And thrive it has. The billions of chickens, turkeys, and pigs raised and slaughtered for food annually act like “petri dishes” in which avian influence can mingle, swapping genetic material in order to mutate, gradually evolving into a strain more lethal and infectious to humans. Their compromised immune systems and unsanitary and stressful living conditions only facilitate this process. Despite numerous attempts at eradicating the virus – for example, by wiping out entire flocks of chickens, to the tune of millions of birds at a time – H5N1 (along with additional viral strains) can still be found on many farms, throughout the world.

While some critics – particularly those in the animal agriculture industry – dismiss this as scare mongering, Greger argues his points convincingly, and offers a wealth of evidence to support his claims. Indeed, his “Reference” section spans an impressive 90 pages! Throughout the text, he quotes a myriad of experts in the field, including Robert Webster (St tierbilder kostenlos herunterladen. Jude’s), Kennedy F. Shortridge (University of Hong Kong), and Michael Osterholm (University of Minnesota School of Public Health, Center for Infectious Disease Research and Policy, Department of Homeland Security’s National Center for Food Protection and Defense), as well as health professionals from the USDA, CDC, FAO, and WHO. Even “food scientists” admit – in the comfort and familiarity of their own trade journals, mind you – that the industry is flirting with disaster. The general – nay, unanimous – consensus seems to be “when, not if.”

A pandemic is inevitable, that is, unless we swiftly and dramatically move away from factory farming methods towards less intense animal agriculture methods, such as free range farming. Additionally, this must be preceded by a temporary global moratorium on meat and egg production, in order to eradicate the bird flu virus(es) already present in farm animals worldwide kostenloser mp4 player. None of which is bloody likely to happen.

Thus, Greger urges readers to take precautions before a pandemic hits. He recommends obtaining and filling a prescription for Tamiflu (the more effective of two antivirals used to treat avian influenza), as well as stocking up on necessary groceries and such – TODAY. Greger also advises readers on how to purify water with bleach, and concoct cheap, homemade hand sanitizer. Oh, and do make sure you have plenty of liquor, cigarettes and ammo on hand, just in case the world reverts to the barter system! Though Greger reiterates and even elaborates upon government-issued pandemic guidelines in this last section, I didn’t exactly walk away with a sense of empowerment. The rest of BIRD FLU was so horrifying that stocking up on canned veggies and medical masks won’t do much to ease my troubled mind.

Whether you’re a vegan, a carnivore, an average Jane, a state Senator, an animal welfarist, or a hunter, BIRD FLU: A VIRUS OF OUR OWN HATCHING is one book you can’t afford to ignore van npo start plus. For too long, we’ve been playing chicken with our food supply – and nature may soon see fit to reward our taste for cheap meat with a global pandemic.

(This review is also available on Amazon, Library Thing, and Goodreads. Please click through and vote it helpful if you’re so inclined.)



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6 Responses to “Book Review: Bird Flu by Michael Greger (2006)”

  1. » Blog Archive » Everyday Activism: DIY Purell Says:

    […] According to Michael Greger, Director of Public Health and Animal Agriculture at The Humane Society of the United States and M.D. (and author of Bird Flu, which I recently reviewed here), people are, shall we say, quite lax when it comes to washing their hands. Given that handwashing is one of the most effective ways to protect against infectious diseases such as Ebola and – yes! – avian influenza, findings such as these Ninety-five percent say they wash their hands after using a public toilet, yet the American Society for Microbiology published a survey of almost 8,000 people across five U.S. cities and found the true number to be only about two-thirds. Chicago topped the list at 83%; in New York City, the actual number fell to less than half. […]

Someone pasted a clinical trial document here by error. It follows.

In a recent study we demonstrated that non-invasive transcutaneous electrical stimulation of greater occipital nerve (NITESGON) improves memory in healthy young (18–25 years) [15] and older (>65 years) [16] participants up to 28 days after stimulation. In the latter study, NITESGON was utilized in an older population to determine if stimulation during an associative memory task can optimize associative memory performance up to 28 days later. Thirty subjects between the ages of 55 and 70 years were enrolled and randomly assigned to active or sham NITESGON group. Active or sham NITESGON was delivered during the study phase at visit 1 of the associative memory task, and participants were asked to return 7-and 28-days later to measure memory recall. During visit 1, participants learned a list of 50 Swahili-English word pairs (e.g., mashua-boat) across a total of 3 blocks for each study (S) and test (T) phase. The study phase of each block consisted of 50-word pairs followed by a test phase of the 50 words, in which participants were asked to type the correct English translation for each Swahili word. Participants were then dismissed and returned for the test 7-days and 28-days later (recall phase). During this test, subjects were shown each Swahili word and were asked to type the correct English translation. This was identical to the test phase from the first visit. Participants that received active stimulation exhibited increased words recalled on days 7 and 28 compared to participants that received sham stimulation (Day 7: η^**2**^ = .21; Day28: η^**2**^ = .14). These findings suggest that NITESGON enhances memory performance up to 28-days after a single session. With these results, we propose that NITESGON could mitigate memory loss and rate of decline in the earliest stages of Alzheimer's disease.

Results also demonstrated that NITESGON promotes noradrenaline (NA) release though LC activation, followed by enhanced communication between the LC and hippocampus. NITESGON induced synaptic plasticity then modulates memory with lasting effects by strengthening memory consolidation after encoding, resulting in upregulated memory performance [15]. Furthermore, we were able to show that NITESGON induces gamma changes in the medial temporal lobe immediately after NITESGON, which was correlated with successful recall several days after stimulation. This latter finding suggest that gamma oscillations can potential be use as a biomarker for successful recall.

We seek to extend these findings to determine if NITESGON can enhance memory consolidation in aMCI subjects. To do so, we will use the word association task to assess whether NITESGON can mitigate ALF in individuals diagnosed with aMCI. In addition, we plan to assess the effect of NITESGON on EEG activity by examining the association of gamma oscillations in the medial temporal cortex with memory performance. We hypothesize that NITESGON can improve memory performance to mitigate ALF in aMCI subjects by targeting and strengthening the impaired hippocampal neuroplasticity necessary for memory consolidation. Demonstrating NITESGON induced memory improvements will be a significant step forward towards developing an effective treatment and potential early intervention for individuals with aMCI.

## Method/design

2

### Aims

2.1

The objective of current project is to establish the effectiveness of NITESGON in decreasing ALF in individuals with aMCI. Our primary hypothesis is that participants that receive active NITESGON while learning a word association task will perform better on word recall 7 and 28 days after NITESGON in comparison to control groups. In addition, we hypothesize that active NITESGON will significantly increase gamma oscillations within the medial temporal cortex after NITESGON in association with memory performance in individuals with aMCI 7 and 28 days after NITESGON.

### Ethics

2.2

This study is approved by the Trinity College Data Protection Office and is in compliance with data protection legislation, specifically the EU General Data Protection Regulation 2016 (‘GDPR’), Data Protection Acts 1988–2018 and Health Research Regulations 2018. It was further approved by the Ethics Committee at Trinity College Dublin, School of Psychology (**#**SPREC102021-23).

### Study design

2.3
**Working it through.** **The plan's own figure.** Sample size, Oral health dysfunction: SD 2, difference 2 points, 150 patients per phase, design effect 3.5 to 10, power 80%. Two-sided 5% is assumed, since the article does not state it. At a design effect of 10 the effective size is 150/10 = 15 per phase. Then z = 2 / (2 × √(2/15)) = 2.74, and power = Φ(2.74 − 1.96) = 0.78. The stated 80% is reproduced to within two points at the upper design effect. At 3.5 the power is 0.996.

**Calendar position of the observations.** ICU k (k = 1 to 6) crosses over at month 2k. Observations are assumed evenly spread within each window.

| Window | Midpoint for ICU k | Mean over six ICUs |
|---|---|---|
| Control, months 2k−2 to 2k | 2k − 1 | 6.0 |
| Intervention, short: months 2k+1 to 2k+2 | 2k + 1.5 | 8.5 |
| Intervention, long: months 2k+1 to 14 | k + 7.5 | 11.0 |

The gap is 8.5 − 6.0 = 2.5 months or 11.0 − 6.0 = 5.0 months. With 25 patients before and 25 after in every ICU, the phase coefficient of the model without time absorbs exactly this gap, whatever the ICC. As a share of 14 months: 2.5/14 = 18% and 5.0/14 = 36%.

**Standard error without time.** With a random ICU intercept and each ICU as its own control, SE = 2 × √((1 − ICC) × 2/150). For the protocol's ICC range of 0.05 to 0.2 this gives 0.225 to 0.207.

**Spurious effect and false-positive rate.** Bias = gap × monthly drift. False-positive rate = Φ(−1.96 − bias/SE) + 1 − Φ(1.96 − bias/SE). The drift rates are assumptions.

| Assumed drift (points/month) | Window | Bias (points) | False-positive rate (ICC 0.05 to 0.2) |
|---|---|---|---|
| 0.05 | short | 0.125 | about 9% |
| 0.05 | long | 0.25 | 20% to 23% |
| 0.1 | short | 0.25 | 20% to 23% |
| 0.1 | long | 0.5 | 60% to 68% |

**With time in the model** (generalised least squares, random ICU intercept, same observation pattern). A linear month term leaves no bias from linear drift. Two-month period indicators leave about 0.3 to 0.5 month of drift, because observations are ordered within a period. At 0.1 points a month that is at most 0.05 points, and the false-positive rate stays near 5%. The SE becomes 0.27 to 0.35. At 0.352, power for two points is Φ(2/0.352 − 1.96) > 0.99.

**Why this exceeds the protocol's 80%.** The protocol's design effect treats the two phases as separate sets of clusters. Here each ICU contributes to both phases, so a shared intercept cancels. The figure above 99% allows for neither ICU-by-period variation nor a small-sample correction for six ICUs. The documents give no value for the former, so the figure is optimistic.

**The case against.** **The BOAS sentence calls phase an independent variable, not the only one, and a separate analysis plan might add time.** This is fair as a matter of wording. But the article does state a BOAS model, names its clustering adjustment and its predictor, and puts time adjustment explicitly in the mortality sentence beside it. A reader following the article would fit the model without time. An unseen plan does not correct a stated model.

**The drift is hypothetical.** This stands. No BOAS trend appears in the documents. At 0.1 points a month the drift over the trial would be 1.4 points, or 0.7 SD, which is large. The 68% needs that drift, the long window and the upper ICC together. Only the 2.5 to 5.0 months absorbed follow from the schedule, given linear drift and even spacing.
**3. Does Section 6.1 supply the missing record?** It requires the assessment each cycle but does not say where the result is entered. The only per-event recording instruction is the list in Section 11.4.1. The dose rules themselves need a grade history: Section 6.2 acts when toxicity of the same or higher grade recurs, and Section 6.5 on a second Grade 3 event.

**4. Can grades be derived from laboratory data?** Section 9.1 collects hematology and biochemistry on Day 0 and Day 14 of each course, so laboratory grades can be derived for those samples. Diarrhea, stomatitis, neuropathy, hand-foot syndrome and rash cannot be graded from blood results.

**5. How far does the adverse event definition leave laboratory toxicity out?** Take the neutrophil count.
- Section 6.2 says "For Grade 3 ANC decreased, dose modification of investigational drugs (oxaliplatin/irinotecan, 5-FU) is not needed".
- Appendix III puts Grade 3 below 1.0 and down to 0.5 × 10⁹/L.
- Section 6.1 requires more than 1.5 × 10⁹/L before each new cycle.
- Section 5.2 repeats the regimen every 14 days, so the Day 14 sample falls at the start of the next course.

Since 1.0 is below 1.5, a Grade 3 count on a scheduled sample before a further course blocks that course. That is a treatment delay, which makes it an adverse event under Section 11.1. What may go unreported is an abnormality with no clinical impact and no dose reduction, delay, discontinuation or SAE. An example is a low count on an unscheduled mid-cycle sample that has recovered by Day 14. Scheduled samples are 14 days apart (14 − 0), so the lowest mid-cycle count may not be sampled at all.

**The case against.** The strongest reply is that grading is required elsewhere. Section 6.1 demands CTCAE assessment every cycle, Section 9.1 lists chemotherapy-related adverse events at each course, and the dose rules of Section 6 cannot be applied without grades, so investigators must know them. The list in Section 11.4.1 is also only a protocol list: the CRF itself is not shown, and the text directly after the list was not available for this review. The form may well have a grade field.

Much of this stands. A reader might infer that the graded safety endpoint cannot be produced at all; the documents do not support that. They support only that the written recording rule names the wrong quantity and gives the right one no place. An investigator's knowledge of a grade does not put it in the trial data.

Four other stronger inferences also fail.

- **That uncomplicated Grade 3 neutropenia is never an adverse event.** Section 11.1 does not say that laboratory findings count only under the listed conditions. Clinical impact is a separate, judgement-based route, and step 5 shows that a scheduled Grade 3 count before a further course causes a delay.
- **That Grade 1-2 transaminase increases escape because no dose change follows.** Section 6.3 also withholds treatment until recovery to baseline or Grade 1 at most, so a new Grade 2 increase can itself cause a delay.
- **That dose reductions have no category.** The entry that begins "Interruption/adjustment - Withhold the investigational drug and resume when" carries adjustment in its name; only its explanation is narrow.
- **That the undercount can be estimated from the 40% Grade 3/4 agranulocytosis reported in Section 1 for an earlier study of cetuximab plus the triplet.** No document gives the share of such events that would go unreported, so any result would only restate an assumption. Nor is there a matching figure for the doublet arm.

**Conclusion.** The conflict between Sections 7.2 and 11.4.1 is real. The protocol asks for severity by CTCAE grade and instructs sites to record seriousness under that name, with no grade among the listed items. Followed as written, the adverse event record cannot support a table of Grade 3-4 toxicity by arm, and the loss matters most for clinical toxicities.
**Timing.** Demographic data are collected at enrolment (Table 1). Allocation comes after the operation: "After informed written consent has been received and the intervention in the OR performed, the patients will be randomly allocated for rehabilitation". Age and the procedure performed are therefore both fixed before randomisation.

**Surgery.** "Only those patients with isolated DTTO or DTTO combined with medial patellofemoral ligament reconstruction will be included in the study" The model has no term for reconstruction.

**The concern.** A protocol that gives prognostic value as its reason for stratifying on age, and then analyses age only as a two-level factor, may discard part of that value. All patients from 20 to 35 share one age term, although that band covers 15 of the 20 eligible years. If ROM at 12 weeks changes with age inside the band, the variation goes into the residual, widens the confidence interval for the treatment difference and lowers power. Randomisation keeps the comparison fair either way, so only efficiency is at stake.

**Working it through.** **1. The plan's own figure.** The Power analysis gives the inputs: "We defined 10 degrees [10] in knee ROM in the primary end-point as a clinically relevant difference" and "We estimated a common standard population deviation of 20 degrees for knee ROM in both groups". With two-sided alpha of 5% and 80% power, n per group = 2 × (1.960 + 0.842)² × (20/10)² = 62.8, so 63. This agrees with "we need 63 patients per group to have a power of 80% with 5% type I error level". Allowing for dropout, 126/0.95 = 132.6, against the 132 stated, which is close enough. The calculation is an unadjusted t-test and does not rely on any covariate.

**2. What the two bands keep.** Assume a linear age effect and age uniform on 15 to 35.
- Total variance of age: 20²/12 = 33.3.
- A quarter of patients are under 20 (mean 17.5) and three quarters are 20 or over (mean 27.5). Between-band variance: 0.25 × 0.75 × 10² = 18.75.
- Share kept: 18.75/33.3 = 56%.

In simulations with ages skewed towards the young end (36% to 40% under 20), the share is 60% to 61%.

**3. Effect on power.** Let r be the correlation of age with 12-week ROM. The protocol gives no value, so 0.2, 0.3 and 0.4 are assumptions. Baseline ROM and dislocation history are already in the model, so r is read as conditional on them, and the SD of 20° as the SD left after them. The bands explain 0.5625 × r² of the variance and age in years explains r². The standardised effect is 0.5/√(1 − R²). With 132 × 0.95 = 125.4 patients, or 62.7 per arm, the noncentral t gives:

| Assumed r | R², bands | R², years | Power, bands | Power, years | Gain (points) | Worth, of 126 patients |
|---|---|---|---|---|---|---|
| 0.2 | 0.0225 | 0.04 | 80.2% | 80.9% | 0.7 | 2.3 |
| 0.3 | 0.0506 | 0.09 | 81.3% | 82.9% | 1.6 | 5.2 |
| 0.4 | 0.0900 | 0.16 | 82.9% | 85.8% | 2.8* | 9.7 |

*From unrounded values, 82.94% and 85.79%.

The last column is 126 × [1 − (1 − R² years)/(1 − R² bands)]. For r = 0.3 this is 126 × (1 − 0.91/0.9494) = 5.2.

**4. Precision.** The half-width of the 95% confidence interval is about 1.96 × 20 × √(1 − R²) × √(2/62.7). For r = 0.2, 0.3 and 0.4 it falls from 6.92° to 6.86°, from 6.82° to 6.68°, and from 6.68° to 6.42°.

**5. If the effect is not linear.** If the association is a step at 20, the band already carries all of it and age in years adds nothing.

2. » Blog Archive » Faux news ain’t got nothing on these guys. Says:

    […] Now, those familiar with bird flu and its consequences will pick up on the trigger words employed by author and poultry industry lackey Charlene M. Shupp Espenshade. Yet, those not schooled in the evils of factory farming and the threat of bird flu might not understand what exactly went down on that mystery West Virginian turkey farm. Charlene, much like Tony Snow, sure knows how to work the spin. […]

  3. » Blog Archive » Book Review: Aftershock by pattrice jones (2007) Says:

    […] W00t, here it is! Finally finished my review of pattrice jones’s Aftershock, which I totally loved. I also loved that I was able to squeeze all of my thoughts – or at least a summary thereof – into the Amazon review. (Probably due in no small part to the prelim/mini-review of Thursday last, in which I excised the copious quoting right outta my system.) Amazon, for those not in the know, caps reviews at a crazy 1000 word limit. I clocked in at 980, hence the w00t! I thought I was going to have to chop it up, like with my Bird Flu review. So w00t, w00t. […]

  4. Prisoned Chickens, Poisoned Eggs (Karen Davis, 2009): A vegan feminist book review, with recipes! » V for Vegan: Says:

    […] since they too are bred for morbid obesity. Occasional mass “depopulations” due to avian influenza (BIRD FLU!) scares are actually funded by taxpayer dollars – and sometimes include […]

  5. Odds & Ends: Flu Factories, Shelter “Pets” & JVM » V for Vegan: Says:

    […] Greger, whose Bird Flu: A Virus of Our Own Hatching I reviewed several years back, was kind enough to send me a copy of his latest project, Flu […]

  6. Kinship Circle: ACT/ End Pig Labs At John Hopkins Medical School » V for Vegan: Says:

    […] – in no small part because the 1918 pandemic is heavily discussed in Michael Greger’s Bird Flu, which I highly recommend – and really found it quite ironical that John Hopkins was, at the […]